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'A new phase of territorial politics in the UK' - Constitution Unit

Tom Griffin
3 July 2008

The Constitution Unit has this week produced two new contributions to its invaluable series of devolution monitoring reports.

Akash Paun and Edward Calow provide a good one-stop overview of the state of devolution across the UK:

The monitoring period includes the first anniversary of the elections and government changes of 2007 – which saw the SNP and Plaid Cymru entering government for the first time, devolution to Northern Ireland being re-established, and Gordon Brown becoming Prime Minister. Collectively, these developments have transformed the political landscape to such an extent that it is plausible to suggest that 2007 marked the beginning of a qualitatively new phase of territorial politics in the UK. In this new political environment almost all the major pillars of the 1998-99 devolution settlement are open for renegotiation, and the agenda is largely being set in ‘the periphery’. often despite the preferences of the UK Government.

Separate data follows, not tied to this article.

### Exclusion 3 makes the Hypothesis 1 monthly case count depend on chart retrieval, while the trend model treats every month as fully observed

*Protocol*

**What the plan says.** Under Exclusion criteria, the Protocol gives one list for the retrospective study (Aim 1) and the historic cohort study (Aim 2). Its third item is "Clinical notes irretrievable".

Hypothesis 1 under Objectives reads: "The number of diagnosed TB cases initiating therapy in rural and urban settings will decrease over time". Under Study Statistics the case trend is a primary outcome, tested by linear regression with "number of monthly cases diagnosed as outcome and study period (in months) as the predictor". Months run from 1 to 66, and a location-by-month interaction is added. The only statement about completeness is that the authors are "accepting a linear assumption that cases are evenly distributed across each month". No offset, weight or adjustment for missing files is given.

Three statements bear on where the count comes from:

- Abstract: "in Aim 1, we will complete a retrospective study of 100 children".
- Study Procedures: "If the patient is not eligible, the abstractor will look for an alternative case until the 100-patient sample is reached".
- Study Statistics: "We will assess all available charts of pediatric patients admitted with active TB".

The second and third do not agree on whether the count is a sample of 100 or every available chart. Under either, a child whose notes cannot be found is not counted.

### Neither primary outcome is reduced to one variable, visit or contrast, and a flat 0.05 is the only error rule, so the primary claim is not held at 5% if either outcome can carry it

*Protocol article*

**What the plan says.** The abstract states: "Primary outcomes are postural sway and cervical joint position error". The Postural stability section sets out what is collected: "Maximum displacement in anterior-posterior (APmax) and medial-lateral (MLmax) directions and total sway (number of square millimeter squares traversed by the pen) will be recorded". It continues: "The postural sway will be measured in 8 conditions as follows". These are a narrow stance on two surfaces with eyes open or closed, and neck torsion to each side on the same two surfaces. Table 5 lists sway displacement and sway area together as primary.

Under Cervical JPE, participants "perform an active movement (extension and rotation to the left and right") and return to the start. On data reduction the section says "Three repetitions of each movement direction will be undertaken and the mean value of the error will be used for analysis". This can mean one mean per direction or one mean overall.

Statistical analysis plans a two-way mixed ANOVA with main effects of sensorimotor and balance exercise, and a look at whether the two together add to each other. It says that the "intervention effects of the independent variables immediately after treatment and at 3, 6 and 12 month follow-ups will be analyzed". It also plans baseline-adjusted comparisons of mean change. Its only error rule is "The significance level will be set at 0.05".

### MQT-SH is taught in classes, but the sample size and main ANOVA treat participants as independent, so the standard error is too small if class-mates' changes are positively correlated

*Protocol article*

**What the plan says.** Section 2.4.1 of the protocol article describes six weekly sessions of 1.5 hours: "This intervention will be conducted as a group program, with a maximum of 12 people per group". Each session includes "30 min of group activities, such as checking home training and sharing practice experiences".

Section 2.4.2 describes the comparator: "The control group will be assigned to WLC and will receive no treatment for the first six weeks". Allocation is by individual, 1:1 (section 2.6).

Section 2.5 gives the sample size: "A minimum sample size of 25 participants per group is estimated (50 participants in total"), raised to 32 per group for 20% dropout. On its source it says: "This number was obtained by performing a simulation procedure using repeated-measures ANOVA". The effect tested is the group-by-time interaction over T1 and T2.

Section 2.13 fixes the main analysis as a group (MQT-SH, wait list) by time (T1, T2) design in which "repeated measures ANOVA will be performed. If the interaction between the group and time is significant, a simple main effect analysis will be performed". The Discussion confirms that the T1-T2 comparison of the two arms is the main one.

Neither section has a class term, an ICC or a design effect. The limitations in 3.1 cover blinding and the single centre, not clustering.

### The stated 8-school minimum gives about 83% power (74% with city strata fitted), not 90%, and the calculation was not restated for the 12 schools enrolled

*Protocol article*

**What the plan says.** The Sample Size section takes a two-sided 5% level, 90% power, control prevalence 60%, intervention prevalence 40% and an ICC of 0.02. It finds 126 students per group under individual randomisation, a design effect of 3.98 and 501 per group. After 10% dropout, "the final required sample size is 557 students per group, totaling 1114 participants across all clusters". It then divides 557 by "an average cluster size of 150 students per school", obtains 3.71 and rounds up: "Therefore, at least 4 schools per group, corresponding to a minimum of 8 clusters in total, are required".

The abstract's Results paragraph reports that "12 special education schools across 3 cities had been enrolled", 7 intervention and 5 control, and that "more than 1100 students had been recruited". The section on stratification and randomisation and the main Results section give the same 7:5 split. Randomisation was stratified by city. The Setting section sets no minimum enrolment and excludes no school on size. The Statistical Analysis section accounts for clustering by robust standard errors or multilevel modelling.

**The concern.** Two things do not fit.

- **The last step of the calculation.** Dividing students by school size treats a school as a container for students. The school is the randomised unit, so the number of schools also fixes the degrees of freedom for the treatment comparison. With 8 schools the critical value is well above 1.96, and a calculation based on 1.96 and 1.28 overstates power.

Ken Clarke's proposal to deal with the West Lothian question came too late for this particular report. However, the Unit's Director, Robert Hazell, is distinctly sceptical about his plan to block Scottish MPs from taking part in the committee stage of English legislation.

Events in Wales are the subject of a report edited by Professors Richard Wyn Jones and Roger Scully:

The period covered by this report saw the coalition government of Labour and Plaid Cymru – a political alliance difficult to imagine only 12 months previously – continuing to function relatively smoothly. But early 2008 also witnessed local elections that produced further erosion of the Labour Party’s once dominant position in Welsh political life. With the retirement of First Minister Rhodri Morgan also beginning to loom ever larger on the political horizon, Wales continues to live in politically interesting times.

A chapter by Alan Trench of Edinburgh University raises a significant issue about the implications of the Calman Commission on Scottish Devolution.

A cause for concern, particularly in Wales, has to be the fact that the Commission is supposed to have a UK-wide remit, and a brief that includes financial issues, but has no Welsh members, and indeed an approach in which UK-wide issues appear only sporadically and for what look very much like partisan reasons.

I suspect that's a concern that won't be restricted to Wales.

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